Carpe Diem

Those are the words that I want to remember everyday. Seize the day!

But I do not need a tatoo for that. And I do not have any intention to have any. I respect people who have tattoos. But that’s not for me; just like smoking which is not for me.


In response to The Daily Post’s writing prompt: “Tattoo….You?.”


Malasakit is one Filipino trait that I hope the world will practice. Malasakit is your ability to feel the pain of others. The nearest English word is compassion.

When you have malasakit, you will care for others. You will care for the environment. You will care for the future. You will care even for those whom you do not know.

The opposite of excellence is not mediocrity. It is the absence of malasakit, or indifference. When one has malasakit, he cannot help but give his best. He will make better his best because he cares. He will show his best because he owns the impact of his actions to others.

Malasakit, simply the best of Filipino values, that I hope everyone in the world — and beyond — to practice.

Jef Menguin

In response to The Daily Post’s writing prompt: “Simply the Best.”

P.S. Please visit also my website at

Last Chance

It was a song I listened to when I was in high school.

Last Chance was written by a seminarian. And this song inspired me to enter a Catholic seminary and study for priesthood. The song taught me that I will not live forever and that this could be my last day, my last chance to show my love — to God and to people around me.

What if this is my last day? What if this is my last chance?

I do not remember the lyrics anymore. I do not remember who wrote it. But I will never forget its message. Last Chance serve as a constant reminder that I in everyday, I must give my love and whatever I can do best — because this day could be my last chance.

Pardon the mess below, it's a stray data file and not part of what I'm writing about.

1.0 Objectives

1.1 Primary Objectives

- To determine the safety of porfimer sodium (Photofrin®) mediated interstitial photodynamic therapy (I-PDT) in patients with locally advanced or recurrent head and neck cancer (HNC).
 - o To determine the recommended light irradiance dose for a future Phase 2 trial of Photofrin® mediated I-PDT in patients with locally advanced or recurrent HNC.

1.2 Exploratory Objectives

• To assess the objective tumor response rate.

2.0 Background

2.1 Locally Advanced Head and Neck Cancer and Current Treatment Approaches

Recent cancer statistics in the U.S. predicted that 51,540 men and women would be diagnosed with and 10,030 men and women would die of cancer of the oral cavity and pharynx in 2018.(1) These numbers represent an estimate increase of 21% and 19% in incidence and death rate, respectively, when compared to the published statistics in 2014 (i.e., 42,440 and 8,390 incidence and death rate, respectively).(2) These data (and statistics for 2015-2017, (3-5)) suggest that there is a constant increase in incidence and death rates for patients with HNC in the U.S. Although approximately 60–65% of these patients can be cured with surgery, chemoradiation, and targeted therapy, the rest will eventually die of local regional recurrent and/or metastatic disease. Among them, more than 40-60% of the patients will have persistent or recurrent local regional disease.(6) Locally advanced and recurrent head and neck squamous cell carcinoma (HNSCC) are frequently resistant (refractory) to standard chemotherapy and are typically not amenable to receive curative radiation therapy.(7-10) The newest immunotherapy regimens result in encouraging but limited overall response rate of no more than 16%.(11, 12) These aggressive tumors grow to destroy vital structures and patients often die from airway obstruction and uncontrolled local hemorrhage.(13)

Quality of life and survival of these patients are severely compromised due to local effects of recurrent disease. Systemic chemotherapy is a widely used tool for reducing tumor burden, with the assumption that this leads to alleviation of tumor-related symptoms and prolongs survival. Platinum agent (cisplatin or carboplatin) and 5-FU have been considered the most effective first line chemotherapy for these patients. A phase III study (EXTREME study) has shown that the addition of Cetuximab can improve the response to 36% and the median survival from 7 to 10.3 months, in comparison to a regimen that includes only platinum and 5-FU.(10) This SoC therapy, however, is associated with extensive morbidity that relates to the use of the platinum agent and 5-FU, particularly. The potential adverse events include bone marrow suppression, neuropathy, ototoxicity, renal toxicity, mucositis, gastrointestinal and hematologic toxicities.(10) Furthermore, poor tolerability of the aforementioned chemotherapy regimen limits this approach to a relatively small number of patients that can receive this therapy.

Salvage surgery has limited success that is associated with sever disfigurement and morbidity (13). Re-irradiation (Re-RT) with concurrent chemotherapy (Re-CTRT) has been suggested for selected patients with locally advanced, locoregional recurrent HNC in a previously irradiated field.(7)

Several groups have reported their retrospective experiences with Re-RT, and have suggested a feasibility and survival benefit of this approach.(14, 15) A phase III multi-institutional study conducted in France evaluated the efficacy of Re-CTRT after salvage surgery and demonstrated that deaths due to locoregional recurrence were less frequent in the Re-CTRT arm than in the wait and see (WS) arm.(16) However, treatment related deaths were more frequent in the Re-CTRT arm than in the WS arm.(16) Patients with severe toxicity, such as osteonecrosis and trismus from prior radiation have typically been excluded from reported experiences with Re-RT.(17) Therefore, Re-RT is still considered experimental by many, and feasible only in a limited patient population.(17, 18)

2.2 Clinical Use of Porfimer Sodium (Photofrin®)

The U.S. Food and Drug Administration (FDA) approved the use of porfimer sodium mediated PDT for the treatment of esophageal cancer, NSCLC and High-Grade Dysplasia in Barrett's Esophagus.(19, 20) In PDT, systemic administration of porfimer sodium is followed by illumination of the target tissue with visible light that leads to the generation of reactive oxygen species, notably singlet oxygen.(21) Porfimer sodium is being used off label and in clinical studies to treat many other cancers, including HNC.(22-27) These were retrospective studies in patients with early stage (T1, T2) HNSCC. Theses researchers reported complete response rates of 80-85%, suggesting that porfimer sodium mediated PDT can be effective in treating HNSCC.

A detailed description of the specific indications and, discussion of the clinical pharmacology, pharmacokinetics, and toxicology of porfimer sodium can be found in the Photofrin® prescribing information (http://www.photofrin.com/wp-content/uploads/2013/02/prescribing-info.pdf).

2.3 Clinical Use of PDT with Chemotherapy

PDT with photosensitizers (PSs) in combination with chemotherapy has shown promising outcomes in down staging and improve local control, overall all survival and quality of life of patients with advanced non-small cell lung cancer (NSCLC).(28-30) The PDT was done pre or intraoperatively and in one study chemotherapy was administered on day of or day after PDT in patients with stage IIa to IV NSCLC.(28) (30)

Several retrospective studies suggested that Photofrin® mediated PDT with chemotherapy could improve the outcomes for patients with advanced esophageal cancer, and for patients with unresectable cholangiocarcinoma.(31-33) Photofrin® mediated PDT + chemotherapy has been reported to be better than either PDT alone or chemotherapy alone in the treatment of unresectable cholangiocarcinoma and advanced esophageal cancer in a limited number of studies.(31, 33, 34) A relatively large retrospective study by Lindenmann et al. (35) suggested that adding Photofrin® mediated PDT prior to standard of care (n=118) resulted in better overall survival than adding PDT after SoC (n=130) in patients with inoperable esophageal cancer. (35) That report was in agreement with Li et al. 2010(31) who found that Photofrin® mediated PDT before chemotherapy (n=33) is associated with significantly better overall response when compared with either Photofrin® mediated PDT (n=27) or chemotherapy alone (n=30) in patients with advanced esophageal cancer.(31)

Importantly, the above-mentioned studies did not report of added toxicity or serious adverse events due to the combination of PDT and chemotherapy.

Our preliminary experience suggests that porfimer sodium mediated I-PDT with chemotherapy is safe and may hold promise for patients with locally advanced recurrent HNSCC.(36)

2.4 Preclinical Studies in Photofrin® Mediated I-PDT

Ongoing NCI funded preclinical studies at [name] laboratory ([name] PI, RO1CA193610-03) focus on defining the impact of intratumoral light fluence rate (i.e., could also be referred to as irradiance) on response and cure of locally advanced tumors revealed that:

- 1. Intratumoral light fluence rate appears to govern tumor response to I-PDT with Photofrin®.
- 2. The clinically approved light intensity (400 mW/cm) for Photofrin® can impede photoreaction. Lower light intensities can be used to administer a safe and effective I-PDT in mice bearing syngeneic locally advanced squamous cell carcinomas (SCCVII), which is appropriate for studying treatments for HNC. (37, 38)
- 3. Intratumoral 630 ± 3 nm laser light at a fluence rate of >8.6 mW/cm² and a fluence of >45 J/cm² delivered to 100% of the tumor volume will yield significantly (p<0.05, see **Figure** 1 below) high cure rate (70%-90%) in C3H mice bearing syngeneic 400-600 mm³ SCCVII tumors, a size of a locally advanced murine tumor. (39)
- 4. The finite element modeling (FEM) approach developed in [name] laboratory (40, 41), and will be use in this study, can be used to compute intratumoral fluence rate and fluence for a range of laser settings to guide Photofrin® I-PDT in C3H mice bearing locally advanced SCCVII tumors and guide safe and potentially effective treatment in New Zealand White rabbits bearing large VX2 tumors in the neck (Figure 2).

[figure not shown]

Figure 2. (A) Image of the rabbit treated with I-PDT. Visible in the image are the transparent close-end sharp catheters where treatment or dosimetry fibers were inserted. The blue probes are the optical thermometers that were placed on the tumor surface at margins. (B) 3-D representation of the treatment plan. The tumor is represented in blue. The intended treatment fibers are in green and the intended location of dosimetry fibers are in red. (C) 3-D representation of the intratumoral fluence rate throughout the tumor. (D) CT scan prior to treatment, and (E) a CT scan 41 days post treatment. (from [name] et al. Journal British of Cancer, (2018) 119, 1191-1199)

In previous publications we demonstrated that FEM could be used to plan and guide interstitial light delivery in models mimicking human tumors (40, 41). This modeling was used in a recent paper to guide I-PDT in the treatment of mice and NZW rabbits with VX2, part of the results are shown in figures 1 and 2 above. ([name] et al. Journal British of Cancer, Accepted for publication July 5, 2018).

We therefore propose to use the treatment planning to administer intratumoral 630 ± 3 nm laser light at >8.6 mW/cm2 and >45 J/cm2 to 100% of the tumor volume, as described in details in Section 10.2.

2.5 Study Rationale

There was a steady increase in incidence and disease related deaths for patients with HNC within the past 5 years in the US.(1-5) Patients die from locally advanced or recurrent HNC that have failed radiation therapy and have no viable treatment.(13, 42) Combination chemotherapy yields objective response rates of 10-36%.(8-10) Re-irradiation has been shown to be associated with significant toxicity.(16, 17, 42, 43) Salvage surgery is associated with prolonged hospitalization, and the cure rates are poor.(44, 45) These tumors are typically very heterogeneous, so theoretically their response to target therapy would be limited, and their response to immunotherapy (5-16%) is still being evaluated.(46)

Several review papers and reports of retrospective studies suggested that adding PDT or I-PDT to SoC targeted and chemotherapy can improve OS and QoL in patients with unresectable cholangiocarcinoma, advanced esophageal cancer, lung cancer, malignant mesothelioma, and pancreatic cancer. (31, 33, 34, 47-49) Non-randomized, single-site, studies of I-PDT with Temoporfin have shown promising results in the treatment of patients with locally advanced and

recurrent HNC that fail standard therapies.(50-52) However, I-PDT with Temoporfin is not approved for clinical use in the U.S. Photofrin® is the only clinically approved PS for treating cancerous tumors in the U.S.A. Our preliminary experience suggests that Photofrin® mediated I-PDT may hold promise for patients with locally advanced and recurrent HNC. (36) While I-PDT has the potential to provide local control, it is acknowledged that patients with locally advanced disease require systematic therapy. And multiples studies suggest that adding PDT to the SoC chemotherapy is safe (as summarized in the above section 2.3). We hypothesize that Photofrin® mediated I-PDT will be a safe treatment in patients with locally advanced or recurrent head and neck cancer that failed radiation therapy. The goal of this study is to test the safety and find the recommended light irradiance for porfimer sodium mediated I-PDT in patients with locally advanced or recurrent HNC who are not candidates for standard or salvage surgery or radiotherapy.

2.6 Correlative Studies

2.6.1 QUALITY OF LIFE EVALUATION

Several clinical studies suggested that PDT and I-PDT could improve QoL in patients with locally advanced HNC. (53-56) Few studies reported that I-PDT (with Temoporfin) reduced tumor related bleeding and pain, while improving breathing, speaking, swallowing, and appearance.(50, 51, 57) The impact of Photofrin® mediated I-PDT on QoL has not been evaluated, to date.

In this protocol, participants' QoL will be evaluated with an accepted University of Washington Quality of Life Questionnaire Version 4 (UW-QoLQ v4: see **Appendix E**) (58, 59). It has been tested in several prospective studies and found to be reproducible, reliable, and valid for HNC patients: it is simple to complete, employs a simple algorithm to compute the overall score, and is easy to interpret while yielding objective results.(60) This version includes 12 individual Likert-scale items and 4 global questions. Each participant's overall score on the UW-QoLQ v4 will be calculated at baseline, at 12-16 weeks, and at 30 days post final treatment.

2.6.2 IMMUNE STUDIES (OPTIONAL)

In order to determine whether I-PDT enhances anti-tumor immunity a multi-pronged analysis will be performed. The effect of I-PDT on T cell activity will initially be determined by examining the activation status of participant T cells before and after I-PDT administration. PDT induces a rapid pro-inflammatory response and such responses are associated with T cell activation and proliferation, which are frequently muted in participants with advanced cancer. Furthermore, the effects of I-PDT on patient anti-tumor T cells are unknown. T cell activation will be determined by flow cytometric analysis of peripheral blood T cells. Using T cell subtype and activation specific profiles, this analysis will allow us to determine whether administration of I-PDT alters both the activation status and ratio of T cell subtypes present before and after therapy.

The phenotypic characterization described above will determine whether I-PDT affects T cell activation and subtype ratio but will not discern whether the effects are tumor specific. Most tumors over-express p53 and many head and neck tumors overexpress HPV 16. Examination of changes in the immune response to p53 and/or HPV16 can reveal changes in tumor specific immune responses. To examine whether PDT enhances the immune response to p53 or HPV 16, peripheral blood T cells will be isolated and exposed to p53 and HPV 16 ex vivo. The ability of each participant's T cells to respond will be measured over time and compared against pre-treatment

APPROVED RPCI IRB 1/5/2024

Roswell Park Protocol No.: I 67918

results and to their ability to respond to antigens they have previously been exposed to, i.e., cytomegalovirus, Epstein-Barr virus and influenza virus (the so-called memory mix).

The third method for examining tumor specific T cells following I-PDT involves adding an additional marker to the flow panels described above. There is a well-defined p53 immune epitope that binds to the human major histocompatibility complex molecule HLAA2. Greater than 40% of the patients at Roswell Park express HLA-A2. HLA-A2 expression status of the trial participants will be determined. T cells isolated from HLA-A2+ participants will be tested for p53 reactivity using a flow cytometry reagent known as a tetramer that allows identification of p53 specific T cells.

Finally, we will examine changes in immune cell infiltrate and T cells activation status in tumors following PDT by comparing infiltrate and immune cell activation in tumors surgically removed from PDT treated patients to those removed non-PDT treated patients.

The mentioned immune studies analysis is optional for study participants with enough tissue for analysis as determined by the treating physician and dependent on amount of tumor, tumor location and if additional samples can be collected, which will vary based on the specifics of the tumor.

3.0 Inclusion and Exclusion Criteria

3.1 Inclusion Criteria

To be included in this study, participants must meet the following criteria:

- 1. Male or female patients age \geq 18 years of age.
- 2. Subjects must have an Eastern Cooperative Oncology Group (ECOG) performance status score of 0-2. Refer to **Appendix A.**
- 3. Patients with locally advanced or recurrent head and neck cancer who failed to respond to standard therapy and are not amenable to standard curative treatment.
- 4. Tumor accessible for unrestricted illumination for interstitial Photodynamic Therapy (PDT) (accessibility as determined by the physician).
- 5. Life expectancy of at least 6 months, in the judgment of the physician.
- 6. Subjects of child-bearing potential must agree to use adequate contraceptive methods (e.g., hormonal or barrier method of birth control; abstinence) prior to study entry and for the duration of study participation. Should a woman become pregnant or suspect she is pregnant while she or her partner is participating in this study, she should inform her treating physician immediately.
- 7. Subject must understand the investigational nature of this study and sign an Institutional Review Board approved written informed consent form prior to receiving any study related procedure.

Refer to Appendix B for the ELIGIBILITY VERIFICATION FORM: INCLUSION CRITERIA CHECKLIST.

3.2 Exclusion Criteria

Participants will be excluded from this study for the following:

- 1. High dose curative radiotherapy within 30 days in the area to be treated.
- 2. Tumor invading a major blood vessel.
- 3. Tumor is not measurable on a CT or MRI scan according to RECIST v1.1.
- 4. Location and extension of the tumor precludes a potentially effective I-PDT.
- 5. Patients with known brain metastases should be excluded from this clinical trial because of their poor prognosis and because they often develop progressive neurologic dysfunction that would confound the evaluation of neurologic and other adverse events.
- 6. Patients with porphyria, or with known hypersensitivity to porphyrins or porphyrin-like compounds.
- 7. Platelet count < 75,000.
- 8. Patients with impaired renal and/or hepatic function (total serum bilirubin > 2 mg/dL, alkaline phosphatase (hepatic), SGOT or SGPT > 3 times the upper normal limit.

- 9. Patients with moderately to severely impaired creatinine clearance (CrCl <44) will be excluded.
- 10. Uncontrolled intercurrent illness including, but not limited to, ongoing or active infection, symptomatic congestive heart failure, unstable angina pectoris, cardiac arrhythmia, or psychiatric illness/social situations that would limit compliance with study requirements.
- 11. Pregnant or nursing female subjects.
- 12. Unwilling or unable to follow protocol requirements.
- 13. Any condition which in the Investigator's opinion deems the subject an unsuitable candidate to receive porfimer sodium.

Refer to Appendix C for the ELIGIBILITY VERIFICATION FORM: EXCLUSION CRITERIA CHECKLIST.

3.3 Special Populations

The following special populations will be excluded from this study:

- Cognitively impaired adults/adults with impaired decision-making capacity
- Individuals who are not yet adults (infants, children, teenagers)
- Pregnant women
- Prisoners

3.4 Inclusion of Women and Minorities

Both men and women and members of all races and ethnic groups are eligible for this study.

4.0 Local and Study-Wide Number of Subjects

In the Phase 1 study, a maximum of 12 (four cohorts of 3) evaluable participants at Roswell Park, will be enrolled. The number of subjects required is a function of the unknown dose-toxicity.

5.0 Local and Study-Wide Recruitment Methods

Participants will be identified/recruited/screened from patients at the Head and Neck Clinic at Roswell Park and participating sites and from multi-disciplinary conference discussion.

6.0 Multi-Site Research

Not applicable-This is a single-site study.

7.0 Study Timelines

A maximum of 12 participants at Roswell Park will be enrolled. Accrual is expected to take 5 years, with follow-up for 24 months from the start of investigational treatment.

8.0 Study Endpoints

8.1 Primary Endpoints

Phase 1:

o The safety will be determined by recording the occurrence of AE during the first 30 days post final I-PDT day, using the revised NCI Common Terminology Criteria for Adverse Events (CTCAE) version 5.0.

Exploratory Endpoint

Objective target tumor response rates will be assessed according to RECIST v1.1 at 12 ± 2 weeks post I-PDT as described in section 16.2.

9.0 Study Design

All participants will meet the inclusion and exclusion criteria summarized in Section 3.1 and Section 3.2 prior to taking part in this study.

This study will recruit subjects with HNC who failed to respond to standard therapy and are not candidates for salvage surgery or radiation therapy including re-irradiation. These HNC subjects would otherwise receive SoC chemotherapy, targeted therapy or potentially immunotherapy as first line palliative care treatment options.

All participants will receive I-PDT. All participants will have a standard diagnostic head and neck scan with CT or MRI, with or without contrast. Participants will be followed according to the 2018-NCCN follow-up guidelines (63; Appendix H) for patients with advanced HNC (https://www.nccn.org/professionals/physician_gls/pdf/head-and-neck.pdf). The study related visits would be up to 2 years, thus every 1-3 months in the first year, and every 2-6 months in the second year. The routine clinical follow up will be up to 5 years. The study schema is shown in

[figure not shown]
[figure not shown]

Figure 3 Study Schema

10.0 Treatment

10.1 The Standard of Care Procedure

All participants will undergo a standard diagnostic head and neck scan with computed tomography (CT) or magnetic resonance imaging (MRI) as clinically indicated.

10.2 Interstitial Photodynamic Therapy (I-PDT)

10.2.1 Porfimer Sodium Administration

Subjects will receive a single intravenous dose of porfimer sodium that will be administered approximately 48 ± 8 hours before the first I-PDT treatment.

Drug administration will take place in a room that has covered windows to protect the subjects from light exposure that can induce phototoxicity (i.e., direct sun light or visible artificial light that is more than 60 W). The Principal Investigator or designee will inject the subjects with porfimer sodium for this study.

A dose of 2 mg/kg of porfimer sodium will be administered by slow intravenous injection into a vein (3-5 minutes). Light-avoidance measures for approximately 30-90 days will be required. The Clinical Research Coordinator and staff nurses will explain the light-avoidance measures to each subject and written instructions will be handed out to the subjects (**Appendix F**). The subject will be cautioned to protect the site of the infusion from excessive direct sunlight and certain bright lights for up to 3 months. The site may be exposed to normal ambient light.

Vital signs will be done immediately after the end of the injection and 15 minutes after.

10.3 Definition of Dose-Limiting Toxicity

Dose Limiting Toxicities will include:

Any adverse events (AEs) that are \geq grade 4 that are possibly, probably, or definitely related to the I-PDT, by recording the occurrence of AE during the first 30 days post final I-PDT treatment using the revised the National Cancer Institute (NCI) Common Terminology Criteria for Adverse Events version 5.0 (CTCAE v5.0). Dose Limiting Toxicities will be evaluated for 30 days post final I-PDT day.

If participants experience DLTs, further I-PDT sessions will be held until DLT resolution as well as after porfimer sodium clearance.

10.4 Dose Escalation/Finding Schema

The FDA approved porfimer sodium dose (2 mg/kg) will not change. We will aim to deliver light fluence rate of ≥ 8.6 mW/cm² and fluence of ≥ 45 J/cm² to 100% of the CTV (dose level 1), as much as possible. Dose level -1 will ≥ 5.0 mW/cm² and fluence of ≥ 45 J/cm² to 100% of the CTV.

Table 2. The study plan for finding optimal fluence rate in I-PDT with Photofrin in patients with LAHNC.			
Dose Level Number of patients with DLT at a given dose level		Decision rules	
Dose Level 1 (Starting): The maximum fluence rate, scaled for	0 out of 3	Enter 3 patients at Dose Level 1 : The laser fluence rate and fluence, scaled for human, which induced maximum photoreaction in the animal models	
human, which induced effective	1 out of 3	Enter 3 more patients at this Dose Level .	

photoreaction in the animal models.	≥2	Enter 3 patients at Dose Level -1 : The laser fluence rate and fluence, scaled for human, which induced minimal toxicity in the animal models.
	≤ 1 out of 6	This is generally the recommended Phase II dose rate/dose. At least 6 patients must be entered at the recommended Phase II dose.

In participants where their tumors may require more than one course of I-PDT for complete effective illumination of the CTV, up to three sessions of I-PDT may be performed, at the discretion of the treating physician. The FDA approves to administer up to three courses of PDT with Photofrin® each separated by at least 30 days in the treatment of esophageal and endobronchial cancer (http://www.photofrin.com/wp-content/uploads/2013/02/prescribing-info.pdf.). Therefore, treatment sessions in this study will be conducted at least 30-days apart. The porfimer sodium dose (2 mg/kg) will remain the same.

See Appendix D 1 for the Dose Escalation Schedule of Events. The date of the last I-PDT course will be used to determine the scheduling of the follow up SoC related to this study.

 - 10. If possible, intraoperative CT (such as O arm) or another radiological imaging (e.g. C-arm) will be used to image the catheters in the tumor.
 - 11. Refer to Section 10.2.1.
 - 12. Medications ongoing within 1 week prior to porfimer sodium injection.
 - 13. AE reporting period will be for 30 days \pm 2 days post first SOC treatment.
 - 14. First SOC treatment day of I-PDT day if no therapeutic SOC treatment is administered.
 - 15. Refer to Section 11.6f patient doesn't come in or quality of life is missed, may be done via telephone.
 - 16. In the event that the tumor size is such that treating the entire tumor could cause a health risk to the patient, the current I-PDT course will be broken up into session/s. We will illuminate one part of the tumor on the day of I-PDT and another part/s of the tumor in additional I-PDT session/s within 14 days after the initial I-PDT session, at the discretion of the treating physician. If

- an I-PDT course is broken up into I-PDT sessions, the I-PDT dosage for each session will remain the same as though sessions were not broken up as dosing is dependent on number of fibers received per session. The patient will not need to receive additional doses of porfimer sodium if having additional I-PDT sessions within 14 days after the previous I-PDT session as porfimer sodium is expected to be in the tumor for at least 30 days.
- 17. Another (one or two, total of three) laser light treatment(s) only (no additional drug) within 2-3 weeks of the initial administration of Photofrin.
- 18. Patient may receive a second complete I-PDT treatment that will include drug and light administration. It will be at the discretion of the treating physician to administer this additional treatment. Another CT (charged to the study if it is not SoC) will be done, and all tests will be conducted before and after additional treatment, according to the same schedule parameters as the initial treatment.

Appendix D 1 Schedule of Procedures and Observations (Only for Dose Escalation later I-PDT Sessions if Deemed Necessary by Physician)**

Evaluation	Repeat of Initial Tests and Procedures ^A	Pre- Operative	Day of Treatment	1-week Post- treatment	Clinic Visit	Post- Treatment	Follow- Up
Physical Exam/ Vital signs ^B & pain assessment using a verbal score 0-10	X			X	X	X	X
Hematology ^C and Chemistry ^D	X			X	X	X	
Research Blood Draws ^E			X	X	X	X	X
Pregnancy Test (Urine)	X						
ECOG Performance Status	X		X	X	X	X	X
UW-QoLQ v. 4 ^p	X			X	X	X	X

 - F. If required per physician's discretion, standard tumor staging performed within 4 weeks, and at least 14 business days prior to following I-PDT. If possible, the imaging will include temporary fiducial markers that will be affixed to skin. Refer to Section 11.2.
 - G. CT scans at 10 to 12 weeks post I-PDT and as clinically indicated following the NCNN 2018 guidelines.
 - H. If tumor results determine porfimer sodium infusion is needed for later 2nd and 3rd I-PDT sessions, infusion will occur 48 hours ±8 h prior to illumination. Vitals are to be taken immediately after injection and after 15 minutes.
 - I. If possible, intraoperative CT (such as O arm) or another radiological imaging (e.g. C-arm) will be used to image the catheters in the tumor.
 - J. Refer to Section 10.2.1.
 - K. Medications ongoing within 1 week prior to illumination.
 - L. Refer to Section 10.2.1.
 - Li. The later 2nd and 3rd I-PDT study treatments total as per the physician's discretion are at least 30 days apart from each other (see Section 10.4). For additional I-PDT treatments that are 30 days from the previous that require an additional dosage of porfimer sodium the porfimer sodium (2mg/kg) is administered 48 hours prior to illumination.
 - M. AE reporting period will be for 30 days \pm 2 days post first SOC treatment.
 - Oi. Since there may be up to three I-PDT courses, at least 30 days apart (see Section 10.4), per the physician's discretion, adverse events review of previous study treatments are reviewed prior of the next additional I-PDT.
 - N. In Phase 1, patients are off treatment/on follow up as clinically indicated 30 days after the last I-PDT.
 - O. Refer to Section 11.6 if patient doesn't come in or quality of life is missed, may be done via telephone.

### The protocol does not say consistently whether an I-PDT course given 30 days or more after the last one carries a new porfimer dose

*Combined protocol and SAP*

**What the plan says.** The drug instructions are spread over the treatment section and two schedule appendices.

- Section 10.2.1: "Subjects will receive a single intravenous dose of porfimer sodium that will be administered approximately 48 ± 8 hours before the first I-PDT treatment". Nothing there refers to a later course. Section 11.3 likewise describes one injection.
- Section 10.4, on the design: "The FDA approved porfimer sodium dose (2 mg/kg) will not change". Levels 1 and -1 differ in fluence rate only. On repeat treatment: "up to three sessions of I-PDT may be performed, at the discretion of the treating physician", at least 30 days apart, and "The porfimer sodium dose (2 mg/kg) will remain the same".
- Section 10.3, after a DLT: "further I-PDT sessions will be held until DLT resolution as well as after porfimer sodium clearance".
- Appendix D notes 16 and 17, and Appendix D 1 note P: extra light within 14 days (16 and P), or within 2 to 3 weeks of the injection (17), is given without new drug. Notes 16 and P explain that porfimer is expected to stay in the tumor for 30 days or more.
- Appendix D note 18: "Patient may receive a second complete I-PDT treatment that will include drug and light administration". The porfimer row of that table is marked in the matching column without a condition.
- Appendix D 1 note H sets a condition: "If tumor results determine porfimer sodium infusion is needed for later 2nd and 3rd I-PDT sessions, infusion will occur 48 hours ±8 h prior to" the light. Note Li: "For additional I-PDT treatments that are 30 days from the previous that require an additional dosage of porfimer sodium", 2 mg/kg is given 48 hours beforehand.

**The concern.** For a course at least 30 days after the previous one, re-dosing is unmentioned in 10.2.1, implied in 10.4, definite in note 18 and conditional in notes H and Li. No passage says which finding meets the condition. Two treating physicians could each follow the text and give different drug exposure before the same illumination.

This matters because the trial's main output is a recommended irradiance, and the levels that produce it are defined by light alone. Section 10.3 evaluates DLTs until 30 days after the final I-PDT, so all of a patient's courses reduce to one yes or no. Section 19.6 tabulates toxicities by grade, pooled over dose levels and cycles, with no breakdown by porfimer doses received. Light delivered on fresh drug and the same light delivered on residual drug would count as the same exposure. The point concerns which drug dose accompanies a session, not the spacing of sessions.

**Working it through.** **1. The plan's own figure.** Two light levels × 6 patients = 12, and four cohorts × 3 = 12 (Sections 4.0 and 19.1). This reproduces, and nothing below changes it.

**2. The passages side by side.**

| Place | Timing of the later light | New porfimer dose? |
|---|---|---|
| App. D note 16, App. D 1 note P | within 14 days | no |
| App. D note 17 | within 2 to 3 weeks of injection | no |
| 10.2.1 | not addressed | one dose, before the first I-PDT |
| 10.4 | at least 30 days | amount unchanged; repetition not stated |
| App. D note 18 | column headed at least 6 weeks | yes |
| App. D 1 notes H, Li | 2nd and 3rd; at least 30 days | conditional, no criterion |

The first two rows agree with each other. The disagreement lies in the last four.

Last Chance…it is always there to remind me to live this day as if this is my last.

In response to The Daily Post’s writing prompt: “Always Something There to Remind Me.”

Jef Menguin

I am not afraid to die…but not now.

Five people died that day.

At around 1pm, barely two hours after the bus I was riding left Manila for Banawe, an explosion woke me up. I initially thought that the sound came from the glass windows. Before we left from Manila, the bus driver reminded us to cover the glass windows with curtains. There were reports of drug addicts throwing stones at bus windows.

I looked for my companions. They were crying. They were on the floor with heads bowed down. Then I heard another explosion. That’s from a gun. And the man who was standing right in front of me declared that a hold up. He told us not to look up…and nobody did for everyone was afraid.

One companion was crying loud. She’s holding in her hands a rosary. She was praying loud,crying, and panicking. I went to her, told her to keep her head bowed, and calm herself.

We will be fine….

She sat quietly.

I heard the angry voice of the man standing beside me. I saw the barrel of his gun. It was not pointed on me, but that was enough to keep me quiet.

A man at the end of the bus shouted something I did not understand. Then there was another. He said that there was a policeman inside. Then we heard gun shots…one..two..three…four…countless.